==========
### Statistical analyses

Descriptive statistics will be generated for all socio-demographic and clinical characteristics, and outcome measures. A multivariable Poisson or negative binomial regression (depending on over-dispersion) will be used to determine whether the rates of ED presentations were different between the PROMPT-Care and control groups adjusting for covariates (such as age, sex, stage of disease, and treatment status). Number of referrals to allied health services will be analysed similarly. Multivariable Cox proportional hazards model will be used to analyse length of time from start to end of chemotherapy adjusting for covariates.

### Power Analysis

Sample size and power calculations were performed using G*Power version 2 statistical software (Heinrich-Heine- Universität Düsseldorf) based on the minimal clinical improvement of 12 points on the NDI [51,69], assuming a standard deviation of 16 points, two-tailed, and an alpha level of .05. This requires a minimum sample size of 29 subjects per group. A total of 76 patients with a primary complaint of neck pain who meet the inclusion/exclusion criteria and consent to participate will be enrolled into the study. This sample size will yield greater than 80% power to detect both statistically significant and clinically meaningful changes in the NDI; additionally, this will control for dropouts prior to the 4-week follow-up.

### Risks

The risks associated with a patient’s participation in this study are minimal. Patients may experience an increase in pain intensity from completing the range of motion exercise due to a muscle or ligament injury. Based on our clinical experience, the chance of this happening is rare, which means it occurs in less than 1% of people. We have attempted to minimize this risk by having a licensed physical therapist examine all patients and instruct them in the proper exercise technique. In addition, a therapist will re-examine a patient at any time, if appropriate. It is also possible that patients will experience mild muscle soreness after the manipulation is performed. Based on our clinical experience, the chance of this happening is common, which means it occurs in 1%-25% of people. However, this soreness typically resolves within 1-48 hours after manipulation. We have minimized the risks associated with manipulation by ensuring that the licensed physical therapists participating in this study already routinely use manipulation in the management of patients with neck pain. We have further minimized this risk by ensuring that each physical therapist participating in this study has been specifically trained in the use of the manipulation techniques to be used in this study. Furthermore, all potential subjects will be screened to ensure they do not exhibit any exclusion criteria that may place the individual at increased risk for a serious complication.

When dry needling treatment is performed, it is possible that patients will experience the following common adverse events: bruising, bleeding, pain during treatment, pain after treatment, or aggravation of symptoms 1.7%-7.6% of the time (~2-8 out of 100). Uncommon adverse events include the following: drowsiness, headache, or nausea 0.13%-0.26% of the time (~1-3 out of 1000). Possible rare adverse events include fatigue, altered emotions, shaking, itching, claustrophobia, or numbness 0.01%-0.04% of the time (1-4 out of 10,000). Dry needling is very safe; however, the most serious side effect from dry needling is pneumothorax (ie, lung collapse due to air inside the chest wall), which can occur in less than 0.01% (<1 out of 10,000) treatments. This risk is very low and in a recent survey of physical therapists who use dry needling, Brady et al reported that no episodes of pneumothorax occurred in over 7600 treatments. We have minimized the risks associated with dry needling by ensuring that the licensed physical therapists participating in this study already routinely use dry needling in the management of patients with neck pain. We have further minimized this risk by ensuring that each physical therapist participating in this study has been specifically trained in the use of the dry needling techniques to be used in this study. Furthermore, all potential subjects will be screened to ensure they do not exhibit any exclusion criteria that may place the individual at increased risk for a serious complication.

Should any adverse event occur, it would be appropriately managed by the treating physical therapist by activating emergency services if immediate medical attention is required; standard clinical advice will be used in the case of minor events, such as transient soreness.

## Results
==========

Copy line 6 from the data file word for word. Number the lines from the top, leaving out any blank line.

The risks associated with a patient’s participation in this study are minimal. Patients may experience an increase in pain intensity from completing the range of motion exercise due to a muscle or ligament injury. Based on our clinical experience, the chance of this happening is rare, which means it occurs in less than 1% of people. We have attempted to minimize this risk by having a licensed physical therapist examine all patients and instruct them in the proper exercise technique. In addition, a therapist will re-examine a patient at any time, if appropriate. It is also possible that patients will experience mild muscle soreness after the manipulation is performed. Based on our clinical experience, the chance of this happening is common, which means it occurs in 1%-25% of people. However, this soreness typically resolves within 1-48 hours after manipulation. We have minimized the risks associated with manipulation by ensuring that the licensed physical therapists participating in this study already routinely use manipulation in the management of patients with neck pain. We have further minimized this risk by ensuring that each physical therapist participating in this study has been specifically trained in the use of the manipulation techniques to be used in this study. Furthermore, all potential subjects will be screened to ensure they do not exhibit any exclusion criteria that may place the individual at increased risk for a serious complication.